I began tracing my steps backward one good thing by one good thing until I realized that all of these changes in my life that had brought me to this point had begun with my diagnosis of Rheumatoid Arthritis. In that moment it came to me that what should have been the worst thing in my life had actually brought me so very much for which I could be grateful. It was a revelation for me. I was shocked, I was awed, and I felt very much at peace in that moment. Shortly after, my hubby woke up and we went on with our day but in the back of my mind for the rest of that day and many days after that revelation was sitting there working its way around in my brain.

I started taking notice of the blessings in my life. The more I noticed- the more I found and the more thankful I felt. That morning was a definitive turning point for me. I found that I could start and end each day with giving thanks for something- big or small in my life, and when I did this, my day was a little brighter, my stress level lower and the peace I felt inside was bigger.

It is not always easy. I have bad days when I just forget. I have days when I am so tired that I just want sleep. I have days when I find that I am going back to the same things over and over and get into a rut. It was one of those ruts that inspired this blog. This blog has given me an outlet, a record, a lasting look at the wonderful things in my life. I share my joys here and my struggles and I am lucky enough to have folks who care enough to read these words and give me their feedback. When that happens- I know that I am not alone in the journey to remember to be grateful and to find peace in my life. That in itself gives me more to be grateful for.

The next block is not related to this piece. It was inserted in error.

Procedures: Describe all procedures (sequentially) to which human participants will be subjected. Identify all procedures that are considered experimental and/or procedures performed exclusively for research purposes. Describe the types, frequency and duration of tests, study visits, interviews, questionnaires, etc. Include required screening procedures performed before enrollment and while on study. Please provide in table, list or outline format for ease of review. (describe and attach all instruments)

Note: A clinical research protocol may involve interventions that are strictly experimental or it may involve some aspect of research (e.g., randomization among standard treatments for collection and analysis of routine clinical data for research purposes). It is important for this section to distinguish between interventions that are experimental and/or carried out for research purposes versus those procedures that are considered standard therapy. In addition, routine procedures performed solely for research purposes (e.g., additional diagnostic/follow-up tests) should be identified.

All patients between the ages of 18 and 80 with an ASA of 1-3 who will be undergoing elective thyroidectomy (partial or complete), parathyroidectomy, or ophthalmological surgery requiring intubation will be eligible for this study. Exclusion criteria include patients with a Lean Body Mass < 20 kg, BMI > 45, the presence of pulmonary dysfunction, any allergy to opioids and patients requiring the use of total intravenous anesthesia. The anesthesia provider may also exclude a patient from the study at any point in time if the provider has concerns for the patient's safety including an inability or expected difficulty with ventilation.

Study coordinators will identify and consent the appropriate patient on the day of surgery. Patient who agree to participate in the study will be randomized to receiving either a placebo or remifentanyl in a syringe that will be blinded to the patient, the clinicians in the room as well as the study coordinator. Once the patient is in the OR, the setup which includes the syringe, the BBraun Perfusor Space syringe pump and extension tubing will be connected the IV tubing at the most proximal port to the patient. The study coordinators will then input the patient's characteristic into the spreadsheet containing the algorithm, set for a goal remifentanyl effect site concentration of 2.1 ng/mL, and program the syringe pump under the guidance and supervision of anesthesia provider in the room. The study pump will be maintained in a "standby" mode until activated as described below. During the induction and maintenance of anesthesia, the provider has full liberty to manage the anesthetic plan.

I have learned that blessings and gratitude are cyclical. The more you see your blessings and are grateful for them- the more blessings you receive. I have also learned that negativity works in the same fashion. I don't know about you- but I would much rather live my life with the positives than the negatives.

In my very first entry to this blog I wrote:

It's very easy to get caught up in what is "wrong" in your life. Focusing on the bad things not only allows us to wallow in our own misery but it also invites everyone we come in contact with to a giant pity party. Physically, it drags us down as if the weight of the world is on our shoulders. It causes tension headaches, TMJ disorders, ulcers, and various other physical manifestations.

Have you ever spent a fair amount of time around someone who is always down? It is not a pleasant experience. You either spend all of your time taking in their stuff until you are down with them- or you expend all of your energy trying to raise their spirits. They are energy vampires and you are their prey! I don't want to BE that vampire! I want to learn to let things go more quickly and to focus on the positive. I want to radiate inner peace. To do that- I need to focus on what is great in my life, not take the little things and blow them up into all consuming issues

I still feel that way today. I also feel that though I have made progress- I still have a long way to go and if I can help one person find something in their lives to be grateful for, I will be successful. I thank you for joining me on this journey.

Wednesday, December 2, 2009

Getting to Gratitude -Sometimes Life just Works Out

Sometimes Life Just Works Out